Try Softer: A Fresh Approach (Tyndale Momentum, 2020)
Aundi Kolber’s first book is Try Softer: A Fresh Approach to Move Us Out of Anxiety, Stress, and Survival Mode – and into a Life of Connection and Joy. Most significantly, Aundi ministers as a licensed professional counselor, specializing in trauma and body-centered therapies. From personal experience, Aundi knows that sometime we need to try softer. That means we compassionately listen to our needs so that we can move through our pain — and ultimately life — with greater gentleness and resilience. Hence, trying softer represents an intentional shift in the way we learn to exist with ourselves. And since it’s not a one-time event, we must be willing to do the work. Therefore, we begin the work of trying softer when we release our desire for the quick fix. Instead, we tend to our wounds beneath the surface. Otherwise find ourselves in quicksand.
Furthermore, Aundi stresses, change happens in layers. Thus, it’s rarely linear. In other words, the process of blooming is as valuable as the flower it produces. As we turn lovingly toward our pain, we being to find unforeseen choices. Also, it becomes easier to deal with the pain that shows up when we find more nurturing, effective ways to care for ourselves. Above all, our Creator gives us what we need to make it through another day. Consequently, this sacred invitation to honor our pain = holy work; a journey to which God calls all of us. The work of paying compassionate attention involves learning to steward for ourselves what God already believes about us. God offers His love and unending compassion as we walk through our hardships. Rather than get flooded by them.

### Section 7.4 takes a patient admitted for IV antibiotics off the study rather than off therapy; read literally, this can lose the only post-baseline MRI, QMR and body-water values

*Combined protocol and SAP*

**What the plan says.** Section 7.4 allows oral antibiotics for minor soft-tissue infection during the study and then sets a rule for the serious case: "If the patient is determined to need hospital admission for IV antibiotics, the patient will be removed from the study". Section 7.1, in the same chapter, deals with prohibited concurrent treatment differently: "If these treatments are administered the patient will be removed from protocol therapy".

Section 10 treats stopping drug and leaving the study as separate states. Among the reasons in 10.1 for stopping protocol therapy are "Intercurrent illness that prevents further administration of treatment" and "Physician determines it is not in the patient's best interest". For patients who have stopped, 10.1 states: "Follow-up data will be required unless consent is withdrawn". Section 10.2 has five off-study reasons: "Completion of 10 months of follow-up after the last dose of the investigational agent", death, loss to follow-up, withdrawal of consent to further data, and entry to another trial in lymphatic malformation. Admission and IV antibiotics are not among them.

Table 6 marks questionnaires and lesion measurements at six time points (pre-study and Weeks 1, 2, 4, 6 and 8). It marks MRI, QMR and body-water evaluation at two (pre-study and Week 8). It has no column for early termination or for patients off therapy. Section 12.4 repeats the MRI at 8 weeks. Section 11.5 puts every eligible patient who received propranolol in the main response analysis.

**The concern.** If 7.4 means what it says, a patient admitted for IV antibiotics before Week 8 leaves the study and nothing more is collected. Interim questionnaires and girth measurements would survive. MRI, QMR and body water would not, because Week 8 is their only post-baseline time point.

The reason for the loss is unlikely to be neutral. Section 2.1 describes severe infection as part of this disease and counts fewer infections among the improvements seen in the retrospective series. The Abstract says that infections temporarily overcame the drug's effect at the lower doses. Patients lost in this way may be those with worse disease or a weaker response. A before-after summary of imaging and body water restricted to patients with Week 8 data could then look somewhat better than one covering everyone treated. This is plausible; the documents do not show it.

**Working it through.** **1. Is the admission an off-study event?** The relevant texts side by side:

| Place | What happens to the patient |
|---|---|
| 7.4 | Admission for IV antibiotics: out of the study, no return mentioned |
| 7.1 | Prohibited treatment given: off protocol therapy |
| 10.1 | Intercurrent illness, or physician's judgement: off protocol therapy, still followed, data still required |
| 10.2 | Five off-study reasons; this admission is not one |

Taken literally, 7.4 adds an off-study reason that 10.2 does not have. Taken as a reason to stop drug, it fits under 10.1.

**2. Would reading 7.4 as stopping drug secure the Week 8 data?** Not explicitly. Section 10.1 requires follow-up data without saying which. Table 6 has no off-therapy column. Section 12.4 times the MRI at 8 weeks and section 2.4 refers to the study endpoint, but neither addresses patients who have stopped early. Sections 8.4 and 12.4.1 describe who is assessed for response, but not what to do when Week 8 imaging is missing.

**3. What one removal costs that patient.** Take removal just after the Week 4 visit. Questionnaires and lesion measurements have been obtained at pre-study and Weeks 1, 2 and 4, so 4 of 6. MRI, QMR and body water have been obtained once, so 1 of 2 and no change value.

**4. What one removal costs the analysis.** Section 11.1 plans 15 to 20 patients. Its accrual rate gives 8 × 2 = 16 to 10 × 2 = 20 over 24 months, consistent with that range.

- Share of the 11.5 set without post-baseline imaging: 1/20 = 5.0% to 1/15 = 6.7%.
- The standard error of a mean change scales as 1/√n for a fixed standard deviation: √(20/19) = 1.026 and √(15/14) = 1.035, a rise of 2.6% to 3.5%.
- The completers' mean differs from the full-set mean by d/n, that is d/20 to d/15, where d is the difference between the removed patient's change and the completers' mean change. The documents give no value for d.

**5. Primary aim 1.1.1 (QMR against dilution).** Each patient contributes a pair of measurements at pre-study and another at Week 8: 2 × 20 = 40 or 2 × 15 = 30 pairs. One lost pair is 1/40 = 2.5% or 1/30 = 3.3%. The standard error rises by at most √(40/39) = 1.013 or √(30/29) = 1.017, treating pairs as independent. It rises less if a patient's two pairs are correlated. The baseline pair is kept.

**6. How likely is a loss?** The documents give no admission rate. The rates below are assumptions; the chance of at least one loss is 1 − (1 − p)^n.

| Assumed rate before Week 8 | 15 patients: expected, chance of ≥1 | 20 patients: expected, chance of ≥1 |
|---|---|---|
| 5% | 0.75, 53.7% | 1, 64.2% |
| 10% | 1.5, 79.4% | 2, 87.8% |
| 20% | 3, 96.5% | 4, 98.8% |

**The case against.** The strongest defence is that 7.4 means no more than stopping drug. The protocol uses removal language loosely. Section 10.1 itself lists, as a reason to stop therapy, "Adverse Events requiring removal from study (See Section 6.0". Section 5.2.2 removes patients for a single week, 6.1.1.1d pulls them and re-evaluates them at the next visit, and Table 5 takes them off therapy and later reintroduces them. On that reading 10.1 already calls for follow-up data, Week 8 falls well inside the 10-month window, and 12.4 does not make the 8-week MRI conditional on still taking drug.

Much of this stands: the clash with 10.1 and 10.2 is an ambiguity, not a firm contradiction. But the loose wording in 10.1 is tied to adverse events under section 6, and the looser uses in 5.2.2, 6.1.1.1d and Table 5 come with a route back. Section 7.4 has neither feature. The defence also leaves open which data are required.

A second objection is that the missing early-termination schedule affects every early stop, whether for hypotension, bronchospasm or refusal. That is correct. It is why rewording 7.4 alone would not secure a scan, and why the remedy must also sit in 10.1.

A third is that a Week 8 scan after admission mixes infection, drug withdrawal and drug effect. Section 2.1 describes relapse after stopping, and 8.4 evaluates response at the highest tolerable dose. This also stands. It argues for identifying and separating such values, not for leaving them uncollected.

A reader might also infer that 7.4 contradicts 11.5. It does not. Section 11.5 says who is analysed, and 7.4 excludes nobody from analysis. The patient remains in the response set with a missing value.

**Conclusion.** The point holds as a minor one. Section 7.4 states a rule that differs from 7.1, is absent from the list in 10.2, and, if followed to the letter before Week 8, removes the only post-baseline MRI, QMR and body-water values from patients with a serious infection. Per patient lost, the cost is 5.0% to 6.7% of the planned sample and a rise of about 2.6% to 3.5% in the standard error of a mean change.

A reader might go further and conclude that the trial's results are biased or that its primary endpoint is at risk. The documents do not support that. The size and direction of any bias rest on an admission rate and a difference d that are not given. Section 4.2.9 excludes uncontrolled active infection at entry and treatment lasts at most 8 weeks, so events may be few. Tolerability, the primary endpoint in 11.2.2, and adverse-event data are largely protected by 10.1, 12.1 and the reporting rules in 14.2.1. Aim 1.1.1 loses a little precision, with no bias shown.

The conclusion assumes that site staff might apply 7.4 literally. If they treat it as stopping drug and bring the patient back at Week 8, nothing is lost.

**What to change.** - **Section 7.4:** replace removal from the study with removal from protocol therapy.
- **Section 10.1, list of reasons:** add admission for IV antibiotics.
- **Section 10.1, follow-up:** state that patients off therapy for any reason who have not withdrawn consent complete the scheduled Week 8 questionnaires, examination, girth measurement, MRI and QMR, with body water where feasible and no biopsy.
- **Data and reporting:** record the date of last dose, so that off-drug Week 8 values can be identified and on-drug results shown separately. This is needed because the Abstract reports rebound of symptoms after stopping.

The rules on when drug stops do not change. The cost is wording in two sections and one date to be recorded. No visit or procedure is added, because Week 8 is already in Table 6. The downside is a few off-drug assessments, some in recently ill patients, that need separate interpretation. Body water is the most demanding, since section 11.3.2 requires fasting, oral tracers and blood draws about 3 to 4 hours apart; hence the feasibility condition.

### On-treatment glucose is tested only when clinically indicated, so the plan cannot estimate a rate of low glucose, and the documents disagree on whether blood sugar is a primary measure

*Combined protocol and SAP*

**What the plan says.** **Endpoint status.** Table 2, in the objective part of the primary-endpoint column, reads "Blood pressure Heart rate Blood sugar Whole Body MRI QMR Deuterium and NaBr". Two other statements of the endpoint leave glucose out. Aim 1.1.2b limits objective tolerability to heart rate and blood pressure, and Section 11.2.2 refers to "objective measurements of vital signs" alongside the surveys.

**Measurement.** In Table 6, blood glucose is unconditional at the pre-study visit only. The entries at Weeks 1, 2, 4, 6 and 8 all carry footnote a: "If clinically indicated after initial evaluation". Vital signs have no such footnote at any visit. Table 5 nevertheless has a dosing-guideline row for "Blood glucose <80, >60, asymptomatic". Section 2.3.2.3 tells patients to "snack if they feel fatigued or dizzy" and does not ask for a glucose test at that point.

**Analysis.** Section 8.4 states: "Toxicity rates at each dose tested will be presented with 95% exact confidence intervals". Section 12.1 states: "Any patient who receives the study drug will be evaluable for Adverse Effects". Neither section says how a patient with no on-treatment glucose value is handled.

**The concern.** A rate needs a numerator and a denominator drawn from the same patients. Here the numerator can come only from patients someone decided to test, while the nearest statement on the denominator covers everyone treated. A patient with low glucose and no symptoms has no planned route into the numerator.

In addition, trying softer includes figuring out how to establish safety for our bodies within our window of tolerance. God comes near when you’re open to Him and to the truth about yourself. In fact, God’s delighted just to be near you! Because, Aundi underscores, unless you feel safe in the here and now, you can’t even begin to try softer with the most wounded parts of yourself. So, use your voice, remain connected to your body, and kindly but firmly communicate your boundaries. To do so , assume a posture of nonjudgmental rareness. Notice, rather than react, to the truest parts of you. Your personhood is more than a tool – your body not merely an object.
Finally, Aundi states that your body – the keeper of your memories and experiences; for better or for worse. Therefore, your felt sense helps you to listen to, repair, and nurture the needs of your whole self. Aundi concludes with words she’d say to you if you sat across from her right now:
“My dear, you are a shiny, resilient gem who has learned to survive hard things. Now you are invited to thrive. May you know the truest parts of yourself that – that you are worthy of giving and receiving love. May you know that trying softer is your birthright.”